Outdoor Life Archives: January 1915

We're taking a look back at OL as it read 100 years ago. Here are a few highlights from the January 1915 issue
Natalie Krebs Avatar


Last month we announced the launch of our digital archives, and we’re still getting our feet wet. But instead of splashing around and grabbing at whatever first catches our eye, we’ve decided to take a chronological approach. Today, we’re taking a look back at OL as it read 100 years ago. Here are a few highlights from the January 1915 issue:

Goats and Sheep
This feature is a classic come-along-hunt in the teetering peaks of southwestern Alberta. Author H.N. Stabeck details the ordeals and triumphs of his hunting party:

We were going to give up looking for sheep, as it would be almost too late to get back to camp if we were successful, when Riggall, as usual the first to see game, spied five sheep, all lying down, about a half mile away. Stalking them to within reasonable shooting range by going around a mountain and sliding down through some underbrush was at least an hour’s work, but as Riggall state that it was a sure cinch to get two of them, we chose this way rather than take a chance of their seeing us entering the basin from where we were. After crawling on all fours for a hundred yards or more in the final stalk, we were within seventy-five yards of them and the sheep were still unaware of any danger…

Small and Large Bore Shotguns
We’re still shooting up juxtaposed targets. Compare these shotgun patterns (left) to this recent Instagram photo taken by Shooting Editor John B. Snow. Although both shooting sessions differed in their methodologies and conclusions, the parallels still stretch across a century: We want to know how to shoot better, and we’ll test every theory we’ve got.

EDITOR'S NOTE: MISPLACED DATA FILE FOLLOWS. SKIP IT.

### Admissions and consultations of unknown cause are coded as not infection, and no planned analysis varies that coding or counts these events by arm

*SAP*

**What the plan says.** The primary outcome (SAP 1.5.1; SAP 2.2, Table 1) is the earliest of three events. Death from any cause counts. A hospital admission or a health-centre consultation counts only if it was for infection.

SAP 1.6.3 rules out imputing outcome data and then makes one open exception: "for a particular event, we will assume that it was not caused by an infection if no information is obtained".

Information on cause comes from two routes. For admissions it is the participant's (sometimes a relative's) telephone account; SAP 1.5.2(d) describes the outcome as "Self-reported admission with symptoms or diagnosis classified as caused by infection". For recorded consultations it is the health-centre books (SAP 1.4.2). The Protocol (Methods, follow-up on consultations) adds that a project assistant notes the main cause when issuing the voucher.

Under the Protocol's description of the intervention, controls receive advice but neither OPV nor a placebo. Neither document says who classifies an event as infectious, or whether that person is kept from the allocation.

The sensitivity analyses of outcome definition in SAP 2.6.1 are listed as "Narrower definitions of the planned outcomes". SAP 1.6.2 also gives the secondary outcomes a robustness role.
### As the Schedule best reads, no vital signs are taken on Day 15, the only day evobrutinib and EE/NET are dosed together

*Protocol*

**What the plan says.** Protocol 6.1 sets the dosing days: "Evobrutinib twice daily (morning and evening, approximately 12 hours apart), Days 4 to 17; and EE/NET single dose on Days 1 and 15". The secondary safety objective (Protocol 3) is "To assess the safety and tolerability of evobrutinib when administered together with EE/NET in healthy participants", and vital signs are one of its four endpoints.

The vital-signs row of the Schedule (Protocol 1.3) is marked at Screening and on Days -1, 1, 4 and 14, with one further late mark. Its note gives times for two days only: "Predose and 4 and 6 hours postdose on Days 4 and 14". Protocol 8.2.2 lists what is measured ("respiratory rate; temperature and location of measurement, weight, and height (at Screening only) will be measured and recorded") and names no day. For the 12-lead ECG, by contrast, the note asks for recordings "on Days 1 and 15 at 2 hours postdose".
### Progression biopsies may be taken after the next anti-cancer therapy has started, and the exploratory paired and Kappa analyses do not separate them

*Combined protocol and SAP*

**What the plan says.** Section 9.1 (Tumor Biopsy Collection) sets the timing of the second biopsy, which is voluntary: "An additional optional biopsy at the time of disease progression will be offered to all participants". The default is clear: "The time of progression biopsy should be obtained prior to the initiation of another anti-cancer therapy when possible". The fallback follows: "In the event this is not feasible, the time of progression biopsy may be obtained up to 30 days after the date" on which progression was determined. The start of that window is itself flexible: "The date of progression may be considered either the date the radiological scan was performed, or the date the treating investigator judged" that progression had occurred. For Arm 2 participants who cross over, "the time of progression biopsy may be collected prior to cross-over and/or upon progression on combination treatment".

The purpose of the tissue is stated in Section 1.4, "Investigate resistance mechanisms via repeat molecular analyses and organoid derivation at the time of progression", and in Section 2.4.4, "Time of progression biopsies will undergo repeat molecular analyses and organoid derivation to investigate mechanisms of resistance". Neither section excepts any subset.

Left: Illustrating 20-gauge pattern as compared with 10-guage pattern. Cut to left shows the 20-gauge pattern. And one on the right that of the 10-gauge. Right: Same gun, same load. The difference? When shooting the group on the left I put minimal pressure with my cheek on the stock of the rifle. ARs with collapsible stocks can be very sensitive to this. —JBS

Bruins of Yellowstone
This story of a “government employee” who killed mountain lions and managed bears in the “playground” of Yellowstone National Park details the differences between capturing a grizzly bear and a black bear, with extensive notes on their reactions and temperaments. One of the more fascinating aspects of the story are the photos. Zoom lenses weren’t particularly common in the early 20th century, so it makes you wonder just how close this photographer got to that hulking mama brown bear.

Caption reads: Brown female taken on Madison River, Y.N.P.
Photograph taken a short time before she was trapped.

REWARD: We still seem to be missing a few issues from our collection. If you happen to have access to any of the issues published in 1898—our first year in print—drop us a line at We’re offering a bounty for any of our missing issues.